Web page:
Wednesday, June 6, 2012

Australian foreign minister arrives in Burma

Wednesday, 06 June 2012 11:52 Mizzima News

Australian Foreign Minister Bob Carr is in Burma for a three-day visit to meet senior leaders in the country's government and political reformers including opposition leader Aung Sun Suu Kyi, who he will meet on Wednesday in Rangoon. He has signaled he might extend an invitation to  Suu Kyi to visit Australia.

Carr will fly to Naypyitaw on Thursday. He said Australia was enormously encouraged by the democratic transition under way in Burma, and he is expected to announce several aid programs to support human rights and peace-building initiatives during his visit.

Australian Minister of Foreign Affairs Bob Carr Photo:

An article in the Brisbane Times on Wednesday noted that Carr has made a symbolic gesture to Burma in apparent recognition of political reforms, bestowing the name "Myanmar" on the eve of his visit to the country. The ancient name, adopted in the modern era by the former military junta, has long been a sore point, with democracy advocates insisting that "Burma" be used.

In 2010, Australian aid was increased to around $50 million a year, making Australia at that time the second largest bilateral aid donor.

Australia cut its personal sanctions list from 392 names to 126, and in the coming financial year is raising aid to Burma by 30 per cent to $63.8 million, according to an article on Wednesday in The Sydney Morning Herald.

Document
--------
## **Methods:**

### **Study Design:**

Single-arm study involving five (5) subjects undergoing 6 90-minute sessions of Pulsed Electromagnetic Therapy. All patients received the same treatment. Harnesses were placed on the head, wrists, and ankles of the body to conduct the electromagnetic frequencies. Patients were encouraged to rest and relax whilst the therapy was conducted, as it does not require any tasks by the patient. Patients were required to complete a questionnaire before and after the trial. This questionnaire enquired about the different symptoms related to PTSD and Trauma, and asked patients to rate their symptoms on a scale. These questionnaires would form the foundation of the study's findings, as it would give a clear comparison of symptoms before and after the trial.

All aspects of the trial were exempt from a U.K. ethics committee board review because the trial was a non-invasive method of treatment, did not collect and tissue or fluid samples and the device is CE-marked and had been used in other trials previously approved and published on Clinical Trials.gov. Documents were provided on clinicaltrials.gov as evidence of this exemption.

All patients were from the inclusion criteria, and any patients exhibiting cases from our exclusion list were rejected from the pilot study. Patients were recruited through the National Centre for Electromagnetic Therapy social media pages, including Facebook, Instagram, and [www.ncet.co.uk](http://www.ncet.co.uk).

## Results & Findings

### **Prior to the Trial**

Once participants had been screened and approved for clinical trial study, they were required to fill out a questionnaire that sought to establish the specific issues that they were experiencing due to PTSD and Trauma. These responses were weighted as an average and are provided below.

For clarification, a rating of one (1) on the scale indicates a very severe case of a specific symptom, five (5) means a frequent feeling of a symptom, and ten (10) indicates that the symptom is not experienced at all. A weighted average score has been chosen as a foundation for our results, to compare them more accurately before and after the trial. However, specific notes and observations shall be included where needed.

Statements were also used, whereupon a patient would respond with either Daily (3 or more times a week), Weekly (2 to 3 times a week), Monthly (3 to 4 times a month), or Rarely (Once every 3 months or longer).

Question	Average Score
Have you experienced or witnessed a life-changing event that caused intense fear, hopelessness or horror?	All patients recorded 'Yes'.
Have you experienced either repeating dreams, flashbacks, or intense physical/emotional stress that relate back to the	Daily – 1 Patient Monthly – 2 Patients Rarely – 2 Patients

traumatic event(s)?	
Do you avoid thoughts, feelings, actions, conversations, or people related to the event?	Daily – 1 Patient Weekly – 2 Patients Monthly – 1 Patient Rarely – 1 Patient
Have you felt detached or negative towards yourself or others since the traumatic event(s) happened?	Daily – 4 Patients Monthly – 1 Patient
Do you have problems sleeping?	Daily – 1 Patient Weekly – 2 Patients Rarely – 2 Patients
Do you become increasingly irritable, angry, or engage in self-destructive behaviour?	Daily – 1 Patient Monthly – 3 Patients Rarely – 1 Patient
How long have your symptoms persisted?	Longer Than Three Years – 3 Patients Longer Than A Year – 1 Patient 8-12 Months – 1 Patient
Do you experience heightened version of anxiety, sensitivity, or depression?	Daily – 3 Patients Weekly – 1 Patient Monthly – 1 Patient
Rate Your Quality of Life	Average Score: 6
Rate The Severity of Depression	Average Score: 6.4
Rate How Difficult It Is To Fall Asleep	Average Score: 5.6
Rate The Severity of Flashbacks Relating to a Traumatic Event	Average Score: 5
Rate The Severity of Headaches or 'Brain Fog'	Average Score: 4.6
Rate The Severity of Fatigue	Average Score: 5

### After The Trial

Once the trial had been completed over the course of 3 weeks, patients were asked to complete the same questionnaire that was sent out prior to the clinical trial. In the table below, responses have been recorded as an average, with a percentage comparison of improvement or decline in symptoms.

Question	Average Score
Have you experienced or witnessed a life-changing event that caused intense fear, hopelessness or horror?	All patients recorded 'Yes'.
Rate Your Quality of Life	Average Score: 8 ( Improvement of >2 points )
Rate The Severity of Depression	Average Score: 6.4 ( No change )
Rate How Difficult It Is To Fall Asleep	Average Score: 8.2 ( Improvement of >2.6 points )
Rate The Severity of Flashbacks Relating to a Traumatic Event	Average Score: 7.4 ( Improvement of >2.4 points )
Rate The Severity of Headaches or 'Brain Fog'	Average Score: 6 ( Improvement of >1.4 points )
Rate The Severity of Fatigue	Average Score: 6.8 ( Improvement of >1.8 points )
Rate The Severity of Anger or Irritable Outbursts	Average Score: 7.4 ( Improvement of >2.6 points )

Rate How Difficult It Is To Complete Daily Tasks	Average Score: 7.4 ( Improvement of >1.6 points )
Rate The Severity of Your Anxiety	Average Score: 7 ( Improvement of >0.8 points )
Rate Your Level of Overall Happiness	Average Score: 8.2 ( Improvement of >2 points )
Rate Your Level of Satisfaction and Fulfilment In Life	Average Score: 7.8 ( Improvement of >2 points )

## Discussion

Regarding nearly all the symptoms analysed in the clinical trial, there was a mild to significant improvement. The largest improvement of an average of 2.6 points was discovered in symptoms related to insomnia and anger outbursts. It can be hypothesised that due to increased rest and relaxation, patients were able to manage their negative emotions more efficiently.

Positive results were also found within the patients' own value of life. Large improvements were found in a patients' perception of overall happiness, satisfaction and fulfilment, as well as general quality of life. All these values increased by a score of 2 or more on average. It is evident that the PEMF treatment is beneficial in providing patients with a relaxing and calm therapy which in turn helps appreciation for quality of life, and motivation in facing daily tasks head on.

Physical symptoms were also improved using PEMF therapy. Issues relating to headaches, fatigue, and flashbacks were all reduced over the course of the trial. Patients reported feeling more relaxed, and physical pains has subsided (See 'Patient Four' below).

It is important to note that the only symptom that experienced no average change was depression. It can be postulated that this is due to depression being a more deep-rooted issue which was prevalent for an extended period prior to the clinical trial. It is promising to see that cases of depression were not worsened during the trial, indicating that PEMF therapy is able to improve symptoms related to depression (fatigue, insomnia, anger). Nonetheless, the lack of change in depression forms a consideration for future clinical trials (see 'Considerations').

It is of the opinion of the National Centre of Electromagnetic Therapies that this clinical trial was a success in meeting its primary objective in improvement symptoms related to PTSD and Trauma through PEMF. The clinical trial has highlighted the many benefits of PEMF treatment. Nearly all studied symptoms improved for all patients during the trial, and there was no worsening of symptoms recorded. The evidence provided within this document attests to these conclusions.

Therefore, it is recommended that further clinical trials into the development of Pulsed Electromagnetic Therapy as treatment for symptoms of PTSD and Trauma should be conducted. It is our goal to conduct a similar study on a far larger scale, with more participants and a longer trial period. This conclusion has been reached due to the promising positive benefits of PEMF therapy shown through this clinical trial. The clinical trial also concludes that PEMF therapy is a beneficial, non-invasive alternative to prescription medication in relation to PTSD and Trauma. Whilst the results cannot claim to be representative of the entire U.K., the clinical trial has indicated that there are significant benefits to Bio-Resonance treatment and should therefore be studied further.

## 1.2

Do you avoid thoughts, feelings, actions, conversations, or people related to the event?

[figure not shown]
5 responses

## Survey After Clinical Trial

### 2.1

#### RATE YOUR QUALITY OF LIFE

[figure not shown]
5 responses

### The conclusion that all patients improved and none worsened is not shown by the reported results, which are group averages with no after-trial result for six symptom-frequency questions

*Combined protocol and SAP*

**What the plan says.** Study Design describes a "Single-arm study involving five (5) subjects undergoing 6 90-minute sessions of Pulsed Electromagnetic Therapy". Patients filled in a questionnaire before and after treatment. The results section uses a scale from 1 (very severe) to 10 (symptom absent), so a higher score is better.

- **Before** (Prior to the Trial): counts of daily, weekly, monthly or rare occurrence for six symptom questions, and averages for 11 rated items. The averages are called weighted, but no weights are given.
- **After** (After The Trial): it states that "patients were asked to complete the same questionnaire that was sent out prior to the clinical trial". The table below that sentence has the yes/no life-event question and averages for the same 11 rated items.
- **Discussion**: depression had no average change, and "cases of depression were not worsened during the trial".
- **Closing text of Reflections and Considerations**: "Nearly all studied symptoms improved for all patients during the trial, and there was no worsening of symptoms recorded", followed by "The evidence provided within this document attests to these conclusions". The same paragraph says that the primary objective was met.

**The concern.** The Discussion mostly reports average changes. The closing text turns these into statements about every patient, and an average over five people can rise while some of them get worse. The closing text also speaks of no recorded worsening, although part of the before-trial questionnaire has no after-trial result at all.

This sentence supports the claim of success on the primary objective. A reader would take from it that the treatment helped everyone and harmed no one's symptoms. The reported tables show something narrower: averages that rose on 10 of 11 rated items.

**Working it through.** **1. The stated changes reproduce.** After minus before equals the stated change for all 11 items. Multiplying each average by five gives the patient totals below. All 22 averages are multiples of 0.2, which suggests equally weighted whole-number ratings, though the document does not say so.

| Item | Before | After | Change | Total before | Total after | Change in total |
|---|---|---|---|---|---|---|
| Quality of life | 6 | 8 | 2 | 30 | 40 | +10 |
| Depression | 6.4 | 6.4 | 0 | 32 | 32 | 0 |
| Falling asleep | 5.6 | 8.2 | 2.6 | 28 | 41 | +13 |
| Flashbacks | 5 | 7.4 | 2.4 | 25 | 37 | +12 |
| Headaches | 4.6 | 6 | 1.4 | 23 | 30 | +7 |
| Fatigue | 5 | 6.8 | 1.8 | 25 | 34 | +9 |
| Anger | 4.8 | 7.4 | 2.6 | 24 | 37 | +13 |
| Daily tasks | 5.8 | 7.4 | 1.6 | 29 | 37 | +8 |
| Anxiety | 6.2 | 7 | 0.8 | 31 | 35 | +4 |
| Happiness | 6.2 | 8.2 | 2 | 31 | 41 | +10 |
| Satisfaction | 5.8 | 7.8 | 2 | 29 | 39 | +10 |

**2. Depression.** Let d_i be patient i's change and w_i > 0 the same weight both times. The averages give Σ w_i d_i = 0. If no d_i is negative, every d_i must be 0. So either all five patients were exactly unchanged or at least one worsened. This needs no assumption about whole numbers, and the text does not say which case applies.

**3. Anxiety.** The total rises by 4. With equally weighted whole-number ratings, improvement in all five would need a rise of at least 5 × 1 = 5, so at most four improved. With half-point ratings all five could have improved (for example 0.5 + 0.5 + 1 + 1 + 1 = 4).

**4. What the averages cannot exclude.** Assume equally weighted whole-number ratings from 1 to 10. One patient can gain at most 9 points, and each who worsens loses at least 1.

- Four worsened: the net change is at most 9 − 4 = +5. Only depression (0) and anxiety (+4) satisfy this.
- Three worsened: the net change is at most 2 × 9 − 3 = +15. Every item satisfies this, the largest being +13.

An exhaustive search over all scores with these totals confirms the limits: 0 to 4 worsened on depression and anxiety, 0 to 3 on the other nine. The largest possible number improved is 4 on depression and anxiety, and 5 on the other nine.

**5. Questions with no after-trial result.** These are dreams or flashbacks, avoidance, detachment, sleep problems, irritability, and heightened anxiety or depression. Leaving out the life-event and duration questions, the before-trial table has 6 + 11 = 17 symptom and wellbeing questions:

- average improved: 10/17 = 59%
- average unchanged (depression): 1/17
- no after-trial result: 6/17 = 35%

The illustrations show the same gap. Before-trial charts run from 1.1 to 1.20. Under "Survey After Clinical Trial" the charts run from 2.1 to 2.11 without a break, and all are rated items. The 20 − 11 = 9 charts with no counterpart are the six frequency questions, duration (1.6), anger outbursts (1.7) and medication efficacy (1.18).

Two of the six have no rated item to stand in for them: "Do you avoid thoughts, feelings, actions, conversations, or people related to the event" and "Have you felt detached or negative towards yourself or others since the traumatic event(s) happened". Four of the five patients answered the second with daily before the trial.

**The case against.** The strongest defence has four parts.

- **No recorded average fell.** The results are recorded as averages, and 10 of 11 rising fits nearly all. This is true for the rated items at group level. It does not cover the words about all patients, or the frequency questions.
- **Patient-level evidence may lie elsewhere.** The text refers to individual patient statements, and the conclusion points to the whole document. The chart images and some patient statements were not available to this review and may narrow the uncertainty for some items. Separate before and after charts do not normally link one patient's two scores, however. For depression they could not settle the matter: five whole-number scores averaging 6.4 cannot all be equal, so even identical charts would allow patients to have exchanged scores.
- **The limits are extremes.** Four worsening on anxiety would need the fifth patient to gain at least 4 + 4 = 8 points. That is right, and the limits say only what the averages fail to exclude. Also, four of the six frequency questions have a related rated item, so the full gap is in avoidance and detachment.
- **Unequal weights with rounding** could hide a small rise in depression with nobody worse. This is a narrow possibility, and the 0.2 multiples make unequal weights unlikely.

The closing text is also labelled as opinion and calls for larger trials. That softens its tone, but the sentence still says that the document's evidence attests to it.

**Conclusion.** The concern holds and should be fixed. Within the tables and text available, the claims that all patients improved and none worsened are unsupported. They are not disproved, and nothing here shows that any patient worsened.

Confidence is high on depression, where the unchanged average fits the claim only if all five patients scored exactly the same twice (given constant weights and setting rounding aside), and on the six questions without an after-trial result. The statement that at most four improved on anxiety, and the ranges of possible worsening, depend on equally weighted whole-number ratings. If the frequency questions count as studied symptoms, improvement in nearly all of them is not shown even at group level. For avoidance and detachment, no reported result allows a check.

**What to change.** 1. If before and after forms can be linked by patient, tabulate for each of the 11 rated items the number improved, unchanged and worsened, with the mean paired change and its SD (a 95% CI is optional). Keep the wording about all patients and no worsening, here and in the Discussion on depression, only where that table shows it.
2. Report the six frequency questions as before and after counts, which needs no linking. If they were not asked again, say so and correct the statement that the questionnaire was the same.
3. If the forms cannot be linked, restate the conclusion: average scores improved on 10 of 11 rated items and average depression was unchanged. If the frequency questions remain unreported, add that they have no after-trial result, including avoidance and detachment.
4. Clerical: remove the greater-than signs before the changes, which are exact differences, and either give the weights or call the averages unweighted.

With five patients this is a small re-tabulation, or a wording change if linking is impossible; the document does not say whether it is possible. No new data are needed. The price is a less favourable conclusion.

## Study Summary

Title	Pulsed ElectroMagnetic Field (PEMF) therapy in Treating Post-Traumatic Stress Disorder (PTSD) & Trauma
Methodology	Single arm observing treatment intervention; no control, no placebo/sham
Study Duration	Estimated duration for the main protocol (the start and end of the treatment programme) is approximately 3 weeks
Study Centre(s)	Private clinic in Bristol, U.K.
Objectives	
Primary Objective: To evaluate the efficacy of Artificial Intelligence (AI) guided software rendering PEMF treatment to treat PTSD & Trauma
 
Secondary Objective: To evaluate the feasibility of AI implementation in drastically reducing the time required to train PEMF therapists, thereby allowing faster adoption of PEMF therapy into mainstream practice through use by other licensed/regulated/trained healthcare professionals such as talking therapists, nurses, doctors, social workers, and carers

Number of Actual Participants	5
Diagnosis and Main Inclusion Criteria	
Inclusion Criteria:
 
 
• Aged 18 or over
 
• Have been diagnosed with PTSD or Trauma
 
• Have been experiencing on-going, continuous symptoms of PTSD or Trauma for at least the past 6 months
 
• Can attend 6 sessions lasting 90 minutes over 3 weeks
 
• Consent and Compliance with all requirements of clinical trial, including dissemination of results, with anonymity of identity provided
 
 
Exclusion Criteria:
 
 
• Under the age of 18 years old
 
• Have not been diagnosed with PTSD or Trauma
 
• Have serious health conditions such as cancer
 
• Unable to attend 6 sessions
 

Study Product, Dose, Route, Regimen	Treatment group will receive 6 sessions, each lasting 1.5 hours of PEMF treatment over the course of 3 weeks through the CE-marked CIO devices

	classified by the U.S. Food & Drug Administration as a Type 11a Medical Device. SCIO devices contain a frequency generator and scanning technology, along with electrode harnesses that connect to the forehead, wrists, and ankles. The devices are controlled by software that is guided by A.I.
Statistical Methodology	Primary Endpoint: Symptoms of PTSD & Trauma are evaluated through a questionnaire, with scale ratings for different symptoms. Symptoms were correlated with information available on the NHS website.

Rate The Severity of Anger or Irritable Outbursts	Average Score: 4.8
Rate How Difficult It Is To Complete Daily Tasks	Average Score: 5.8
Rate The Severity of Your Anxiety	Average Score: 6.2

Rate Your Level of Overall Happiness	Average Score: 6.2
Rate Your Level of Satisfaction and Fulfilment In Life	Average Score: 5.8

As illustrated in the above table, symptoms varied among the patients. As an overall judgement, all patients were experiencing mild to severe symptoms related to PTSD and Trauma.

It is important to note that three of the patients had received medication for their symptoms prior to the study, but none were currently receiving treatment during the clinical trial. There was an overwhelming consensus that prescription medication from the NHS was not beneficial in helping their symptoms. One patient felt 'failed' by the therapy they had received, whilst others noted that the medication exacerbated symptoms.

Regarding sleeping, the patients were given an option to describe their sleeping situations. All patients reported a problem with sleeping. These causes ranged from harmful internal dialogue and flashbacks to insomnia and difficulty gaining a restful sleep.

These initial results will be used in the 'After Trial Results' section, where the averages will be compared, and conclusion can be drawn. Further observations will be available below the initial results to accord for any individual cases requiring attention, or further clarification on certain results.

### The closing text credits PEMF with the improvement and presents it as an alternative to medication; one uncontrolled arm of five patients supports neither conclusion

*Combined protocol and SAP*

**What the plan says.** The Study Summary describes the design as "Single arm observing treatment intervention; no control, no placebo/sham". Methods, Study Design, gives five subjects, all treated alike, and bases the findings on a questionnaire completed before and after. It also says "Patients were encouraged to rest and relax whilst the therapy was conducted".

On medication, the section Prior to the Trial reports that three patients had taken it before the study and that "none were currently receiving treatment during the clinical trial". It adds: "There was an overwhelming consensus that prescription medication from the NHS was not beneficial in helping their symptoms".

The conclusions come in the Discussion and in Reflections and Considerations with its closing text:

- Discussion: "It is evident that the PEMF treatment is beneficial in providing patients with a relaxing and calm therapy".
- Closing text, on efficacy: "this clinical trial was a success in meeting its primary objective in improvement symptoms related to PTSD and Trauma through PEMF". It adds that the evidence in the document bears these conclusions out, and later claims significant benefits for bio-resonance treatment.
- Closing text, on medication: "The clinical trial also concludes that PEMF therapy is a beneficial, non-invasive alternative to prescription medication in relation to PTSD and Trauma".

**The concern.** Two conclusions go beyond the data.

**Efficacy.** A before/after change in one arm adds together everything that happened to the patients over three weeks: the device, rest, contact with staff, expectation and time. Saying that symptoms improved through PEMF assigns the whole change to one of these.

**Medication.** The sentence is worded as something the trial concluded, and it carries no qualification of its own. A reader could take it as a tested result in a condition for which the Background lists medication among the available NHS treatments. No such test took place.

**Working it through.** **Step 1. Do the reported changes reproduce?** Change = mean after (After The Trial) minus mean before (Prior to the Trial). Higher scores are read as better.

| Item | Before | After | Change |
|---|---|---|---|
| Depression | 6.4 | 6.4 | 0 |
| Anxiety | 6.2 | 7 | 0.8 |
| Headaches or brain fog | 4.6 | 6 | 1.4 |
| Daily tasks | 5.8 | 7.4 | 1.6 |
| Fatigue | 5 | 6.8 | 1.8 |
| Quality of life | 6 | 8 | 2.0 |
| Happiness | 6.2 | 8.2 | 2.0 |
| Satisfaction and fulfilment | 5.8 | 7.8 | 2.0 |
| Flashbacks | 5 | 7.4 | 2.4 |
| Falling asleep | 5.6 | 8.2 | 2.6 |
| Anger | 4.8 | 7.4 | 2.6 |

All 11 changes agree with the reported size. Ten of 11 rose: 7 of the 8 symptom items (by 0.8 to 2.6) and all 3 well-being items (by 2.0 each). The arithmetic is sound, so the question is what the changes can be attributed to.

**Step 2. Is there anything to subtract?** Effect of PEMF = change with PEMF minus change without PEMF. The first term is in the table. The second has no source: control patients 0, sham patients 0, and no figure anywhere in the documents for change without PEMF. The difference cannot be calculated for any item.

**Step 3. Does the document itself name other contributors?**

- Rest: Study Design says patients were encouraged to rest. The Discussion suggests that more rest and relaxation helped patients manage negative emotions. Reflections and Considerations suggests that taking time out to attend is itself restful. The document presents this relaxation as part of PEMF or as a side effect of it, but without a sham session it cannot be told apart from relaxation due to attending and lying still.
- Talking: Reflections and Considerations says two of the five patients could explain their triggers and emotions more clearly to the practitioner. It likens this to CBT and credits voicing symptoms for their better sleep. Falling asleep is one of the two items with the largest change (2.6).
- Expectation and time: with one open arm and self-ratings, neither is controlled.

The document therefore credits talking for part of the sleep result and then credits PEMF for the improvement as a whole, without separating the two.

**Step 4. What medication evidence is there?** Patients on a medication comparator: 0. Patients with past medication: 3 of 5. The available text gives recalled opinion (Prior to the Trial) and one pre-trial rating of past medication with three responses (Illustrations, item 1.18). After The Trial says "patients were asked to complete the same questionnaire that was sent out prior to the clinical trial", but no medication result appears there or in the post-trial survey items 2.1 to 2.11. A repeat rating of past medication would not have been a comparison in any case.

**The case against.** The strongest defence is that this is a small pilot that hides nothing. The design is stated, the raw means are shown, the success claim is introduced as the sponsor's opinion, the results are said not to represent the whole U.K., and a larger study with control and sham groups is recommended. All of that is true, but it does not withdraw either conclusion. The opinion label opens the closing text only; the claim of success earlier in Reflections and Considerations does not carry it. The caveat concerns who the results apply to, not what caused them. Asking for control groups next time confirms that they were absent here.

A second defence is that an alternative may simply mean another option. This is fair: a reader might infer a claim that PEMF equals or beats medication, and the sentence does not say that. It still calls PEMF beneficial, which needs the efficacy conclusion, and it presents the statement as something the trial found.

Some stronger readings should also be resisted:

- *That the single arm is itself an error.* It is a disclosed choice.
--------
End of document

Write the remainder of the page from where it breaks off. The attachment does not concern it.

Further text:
“I am confident all figures in the government would want to avoid the risk of a revival of sanctions were there to be a retreat from the brave reform program of President Thein Sein,” Carr said.

“We've got the opportunity to fine tune our most recent decision on sanctions, and I'll be making a decision after I talk to people in the government and people in the opposition.”

Of late, Burmese government officials have undertook a series of sweeping reforms.

“There's a sense of urgency among government people, a real keenness to do stuff," said Sid Myer, the chairman of Melbourne University's Asialink institute who led a delegation of Australian banking, legal and information technology professionals to Burma last month.

"There's a realization that there's a general election in 2015 and in order for this government to have any chance of maintaining its position it has to make real progress on pressing issues."

Prior to his trip, Carr wrote on his blog: “We have already recognized reform by easing our sanctions and normalizing our approach to trade and investment. But there is more we can do, including through expanding our development assistance, to help ensure reforms in Myanmar are sustained.”

He will also meet ethnic community leaders and members of the 88-Generation student movement, many of who are former political prisoners released earlier this year.

“There is now a better chance for sustained democratic reform in Myanmar than there has been for over half a century,” he said.

“During my visit, I look forward to announcing further Australian initiatives, including in relation to our aid program, support for human rights and peace-building. Sustainable political and economic reforms will improve the prospects of the people of Myanmar and allow Myanmar to fulfill its considerable potential in the region and globally,” Carr said.

In March 2012, Prime Minister Julia Gillard designated Carr as Australia’s foreign minister.

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